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[266a] just as the body, which is one, is naturally divisible into two, right and left, with parts called by the same names, so our two discourses conceived of madness as naturally one principle within us, and one discourse, cutting off the left-hand part, continued to divide this until it found among its parts a sort of left-handed love, which it very justly reviled, but the other discourse, leading us to the right-hand part of madness, found a love having the same name as the first, [266b] but divine, which it held up to view and praised as the author of our greatest blessings.

Very true.

Now I myself, Phaedrus, am a lover of these processes of division and bringing together, as aids to speech and thought; and if I think any other man is able to see things that can naturally be collected into one and divided into many, him I follow after and

“walk in his footsteps as if he were a god.

Home. Od. 5.193
δ᾽ ἔπειτα μετ᾽ ἴχνια βαῖνε θεοῖο, and he walked in the footsteps of the god. And whether the name I give to those who can do this is right or wrong, God knows, [266c] but I have called them hitherto dialecticians. But tell me now what name to give to those who are taught by you and Lysias, or is this that art of speech by means of which Thrasymachus and the rest have become able speakers themselves, and make others so, if they are willing to pay them royal tribute?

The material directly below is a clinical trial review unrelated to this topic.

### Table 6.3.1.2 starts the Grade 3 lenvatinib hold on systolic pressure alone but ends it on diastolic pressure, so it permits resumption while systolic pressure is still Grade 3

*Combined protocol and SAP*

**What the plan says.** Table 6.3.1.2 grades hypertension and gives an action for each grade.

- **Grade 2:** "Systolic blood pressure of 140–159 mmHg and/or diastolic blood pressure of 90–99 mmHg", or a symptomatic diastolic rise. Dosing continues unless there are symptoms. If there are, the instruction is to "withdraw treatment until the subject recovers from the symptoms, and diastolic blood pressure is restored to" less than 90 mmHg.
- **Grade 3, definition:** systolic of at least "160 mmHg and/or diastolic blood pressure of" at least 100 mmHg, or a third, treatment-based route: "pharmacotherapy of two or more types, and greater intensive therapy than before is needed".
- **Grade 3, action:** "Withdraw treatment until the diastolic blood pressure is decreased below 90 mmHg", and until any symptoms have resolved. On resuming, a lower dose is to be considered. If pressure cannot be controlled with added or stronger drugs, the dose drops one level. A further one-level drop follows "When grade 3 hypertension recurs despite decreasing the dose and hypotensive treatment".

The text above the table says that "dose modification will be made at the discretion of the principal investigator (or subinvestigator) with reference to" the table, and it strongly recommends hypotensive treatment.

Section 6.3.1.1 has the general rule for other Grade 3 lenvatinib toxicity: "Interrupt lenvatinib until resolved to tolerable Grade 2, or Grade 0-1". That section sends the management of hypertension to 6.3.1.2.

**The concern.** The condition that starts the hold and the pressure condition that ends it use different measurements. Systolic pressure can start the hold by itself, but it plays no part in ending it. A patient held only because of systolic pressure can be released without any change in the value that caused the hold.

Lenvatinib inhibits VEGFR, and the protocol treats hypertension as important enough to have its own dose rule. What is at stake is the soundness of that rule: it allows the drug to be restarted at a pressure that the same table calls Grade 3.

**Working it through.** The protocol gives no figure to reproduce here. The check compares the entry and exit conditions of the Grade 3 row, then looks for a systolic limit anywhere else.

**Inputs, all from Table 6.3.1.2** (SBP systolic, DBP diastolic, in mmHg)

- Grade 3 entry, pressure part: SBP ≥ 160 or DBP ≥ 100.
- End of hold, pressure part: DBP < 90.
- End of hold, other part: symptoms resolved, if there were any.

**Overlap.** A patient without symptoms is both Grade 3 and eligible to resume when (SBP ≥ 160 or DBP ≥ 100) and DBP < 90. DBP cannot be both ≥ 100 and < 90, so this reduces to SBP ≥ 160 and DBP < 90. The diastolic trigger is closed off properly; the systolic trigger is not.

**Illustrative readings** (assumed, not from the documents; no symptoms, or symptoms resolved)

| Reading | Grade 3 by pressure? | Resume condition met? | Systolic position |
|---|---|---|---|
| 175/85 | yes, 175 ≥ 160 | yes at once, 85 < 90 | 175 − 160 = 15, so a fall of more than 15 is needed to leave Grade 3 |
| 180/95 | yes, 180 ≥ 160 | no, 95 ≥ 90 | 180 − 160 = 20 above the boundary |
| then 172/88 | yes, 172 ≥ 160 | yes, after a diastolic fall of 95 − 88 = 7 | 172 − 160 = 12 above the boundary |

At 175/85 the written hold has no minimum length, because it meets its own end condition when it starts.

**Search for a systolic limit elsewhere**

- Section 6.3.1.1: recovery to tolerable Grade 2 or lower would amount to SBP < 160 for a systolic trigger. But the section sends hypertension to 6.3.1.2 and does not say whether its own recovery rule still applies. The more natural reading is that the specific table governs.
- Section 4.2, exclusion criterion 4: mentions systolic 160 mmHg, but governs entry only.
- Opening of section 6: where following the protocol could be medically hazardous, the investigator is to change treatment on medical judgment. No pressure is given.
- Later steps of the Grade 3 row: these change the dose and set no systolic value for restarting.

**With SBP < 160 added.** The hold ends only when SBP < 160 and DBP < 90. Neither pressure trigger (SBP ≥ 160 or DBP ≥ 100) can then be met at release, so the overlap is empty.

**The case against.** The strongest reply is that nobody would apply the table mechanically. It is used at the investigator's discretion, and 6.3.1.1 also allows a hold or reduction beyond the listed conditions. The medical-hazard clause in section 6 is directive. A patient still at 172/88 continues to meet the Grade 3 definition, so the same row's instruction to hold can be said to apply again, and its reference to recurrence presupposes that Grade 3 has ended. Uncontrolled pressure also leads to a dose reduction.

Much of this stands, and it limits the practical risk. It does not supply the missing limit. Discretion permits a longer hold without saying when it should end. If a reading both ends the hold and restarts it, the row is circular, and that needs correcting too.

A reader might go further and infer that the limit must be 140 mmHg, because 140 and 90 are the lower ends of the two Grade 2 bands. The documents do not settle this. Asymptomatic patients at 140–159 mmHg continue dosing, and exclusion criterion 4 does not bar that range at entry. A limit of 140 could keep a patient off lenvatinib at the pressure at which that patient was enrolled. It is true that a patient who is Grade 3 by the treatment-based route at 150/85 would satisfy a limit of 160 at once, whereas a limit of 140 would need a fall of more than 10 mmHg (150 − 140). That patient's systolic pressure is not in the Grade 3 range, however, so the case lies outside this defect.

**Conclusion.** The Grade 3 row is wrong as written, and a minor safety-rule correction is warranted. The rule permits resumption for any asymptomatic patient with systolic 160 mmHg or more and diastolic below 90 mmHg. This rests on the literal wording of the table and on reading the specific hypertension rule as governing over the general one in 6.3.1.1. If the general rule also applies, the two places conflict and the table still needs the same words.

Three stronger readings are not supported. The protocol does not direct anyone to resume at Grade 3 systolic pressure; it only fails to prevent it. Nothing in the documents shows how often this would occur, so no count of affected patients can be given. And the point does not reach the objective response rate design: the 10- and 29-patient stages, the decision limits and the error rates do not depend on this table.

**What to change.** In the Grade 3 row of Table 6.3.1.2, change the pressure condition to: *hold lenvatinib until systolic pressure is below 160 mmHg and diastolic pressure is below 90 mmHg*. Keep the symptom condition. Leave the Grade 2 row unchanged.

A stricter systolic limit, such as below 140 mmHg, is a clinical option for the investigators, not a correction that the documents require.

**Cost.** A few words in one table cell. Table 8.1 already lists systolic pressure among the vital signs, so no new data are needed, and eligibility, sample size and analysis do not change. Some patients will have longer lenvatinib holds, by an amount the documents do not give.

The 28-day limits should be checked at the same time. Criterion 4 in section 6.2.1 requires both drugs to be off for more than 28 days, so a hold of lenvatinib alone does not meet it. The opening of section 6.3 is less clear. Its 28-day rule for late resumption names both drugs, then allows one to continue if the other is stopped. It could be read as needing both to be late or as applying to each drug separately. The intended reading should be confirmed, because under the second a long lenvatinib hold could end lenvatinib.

They are royal men, but not trained in the matters about which you ask. I think you give this method the right name when you call it dialectic; [266d] but it seems to me that rhetoric still escapes us.

What do you mean? Can there be anything of importance, which is not included in these processes and yet comes under the head of art? Certainly you and I must not neglect it, but must say what it is that remains of rhetoric.

A great many things remain, Socrates, the things that are written in the books on rhetoric.

Thank you for reminding me. You mean that there must be an introduction first, at the beginning of the discourse; these are the things you mean, are they not?—the niceties of the art. [266e]


And the narrative must come second with the testimony after it, and third the proofs, and fourth the probabilities; and confirmation and further confirmation are mentioned, I believe, by the man from Byzantium, that most excellent artist in words.

You mean the worthy Theodorus?

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